Metastatic melanoma of the sinonasal tract, although highly uncommon, must always be excluded, as the prognosis is even poorer. [2] Irrespective of the site of origin, MMM are highly aggressive and lethal tumors. Radical surgical excision is the treatment of choice. Radiotherapy or chemotherapy in the treatment of MMM is felt to have little effect on local or distant disease, and presently is used as adjuvant therapy. [1] Surgery accompanied by radiation and/or chemotherapy is the mode of treatment to control the disease. [9] Overall for MMM of sinonasal tract, the 5-year survival ranges from 17 to 46%. There is no time period after which a patient with MMM should be considered as cured. Malignant melanoma is notorious for remaining quiescent for long periods following the initial diagnosis only to resurface years to decades later. Recurrence, metastasis and death may occur decades after curative therapy. [1] At presentation, 70-80% of cases are localized, 10-20% have regional lymph nodes and less than 10% have distant metastasis. However during the course of disease, an additional 20% may develop nodal metastasis and 40-50% may develop distant metastasis to lungs, brain, bone and/or liver. Local recurrence is frequent (67-92%), may be repeated, and is a harbinger of adverse prognosis. Other poor prognostic factors include advanced age, obstructive symptoms, tumor size >3 cm, location in paranasal sinuses and nasopharynx, vascular invasion into skeletal muscle and bone, high mitotic count, marked cellular pleomorphism and regional and distant metastasis. [2]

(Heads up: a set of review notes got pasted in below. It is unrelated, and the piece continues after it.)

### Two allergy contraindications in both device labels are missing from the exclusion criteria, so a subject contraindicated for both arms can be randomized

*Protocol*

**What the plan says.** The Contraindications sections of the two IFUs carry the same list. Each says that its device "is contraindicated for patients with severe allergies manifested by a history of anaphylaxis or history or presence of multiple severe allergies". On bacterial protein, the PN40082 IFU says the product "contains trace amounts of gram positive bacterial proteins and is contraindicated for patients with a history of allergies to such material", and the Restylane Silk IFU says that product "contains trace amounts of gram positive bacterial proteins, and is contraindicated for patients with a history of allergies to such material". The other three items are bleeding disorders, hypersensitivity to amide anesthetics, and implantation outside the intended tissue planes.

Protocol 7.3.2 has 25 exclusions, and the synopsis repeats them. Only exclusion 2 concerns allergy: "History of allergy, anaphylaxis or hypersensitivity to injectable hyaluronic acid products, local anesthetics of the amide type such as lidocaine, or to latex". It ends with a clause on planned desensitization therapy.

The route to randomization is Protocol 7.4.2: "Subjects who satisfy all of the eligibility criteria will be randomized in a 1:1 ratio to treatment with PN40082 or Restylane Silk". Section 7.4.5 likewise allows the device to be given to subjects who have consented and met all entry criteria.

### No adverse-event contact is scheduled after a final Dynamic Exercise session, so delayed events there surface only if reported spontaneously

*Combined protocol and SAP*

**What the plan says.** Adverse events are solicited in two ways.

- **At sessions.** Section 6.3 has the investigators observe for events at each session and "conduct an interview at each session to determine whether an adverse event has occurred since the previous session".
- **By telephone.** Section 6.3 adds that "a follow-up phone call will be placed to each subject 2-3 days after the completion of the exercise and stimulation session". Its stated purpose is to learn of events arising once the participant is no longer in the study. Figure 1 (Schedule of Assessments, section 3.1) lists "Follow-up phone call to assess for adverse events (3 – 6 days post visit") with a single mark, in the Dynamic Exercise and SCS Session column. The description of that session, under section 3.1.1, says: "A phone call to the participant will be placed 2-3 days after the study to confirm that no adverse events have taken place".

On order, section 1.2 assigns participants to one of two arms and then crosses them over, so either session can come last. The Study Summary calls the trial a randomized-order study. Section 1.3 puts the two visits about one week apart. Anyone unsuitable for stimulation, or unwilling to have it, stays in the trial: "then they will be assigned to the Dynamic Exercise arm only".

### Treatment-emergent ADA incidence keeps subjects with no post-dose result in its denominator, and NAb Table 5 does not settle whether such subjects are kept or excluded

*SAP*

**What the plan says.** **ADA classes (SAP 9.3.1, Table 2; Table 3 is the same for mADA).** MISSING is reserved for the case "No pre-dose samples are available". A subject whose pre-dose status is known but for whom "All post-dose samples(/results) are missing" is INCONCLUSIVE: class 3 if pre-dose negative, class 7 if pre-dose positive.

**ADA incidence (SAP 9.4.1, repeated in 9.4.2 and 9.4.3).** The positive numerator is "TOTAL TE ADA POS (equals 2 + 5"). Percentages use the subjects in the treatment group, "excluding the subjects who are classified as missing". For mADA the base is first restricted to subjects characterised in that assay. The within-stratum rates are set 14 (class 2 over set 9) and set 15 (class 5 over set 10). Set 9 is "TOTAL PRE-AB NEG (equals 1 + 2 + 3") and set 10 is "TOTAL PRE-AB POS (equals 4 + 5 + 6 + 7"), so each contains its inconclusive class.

» References Top

1.Wenig BM. Tumors of the upper respiratory tract, Part A- Nasal cavity, paranasal sinuses and nasopharynx. In: Fletcher CD, editor. Diagnostic histopathology of tumors. Vol 1. 3rd ed. Elsevier: Churchill Livingstone; 2007. p. 83-149.  Back to cited text no. 1    
2.Wenig BM, Prasad ML, Dulguerov P, Fanburg JC, Kapadia SB, Thomson LD. Neuroectodermal tumors. In: Barnes L, Eveson JW, Reichart P, Sidransky D, editors. WHO classification of tumors. Pathology and Genetics, Head and Neck Tumors. Lyon: IARC Press; 2005. p. 65-75.  Back to cited text no. 2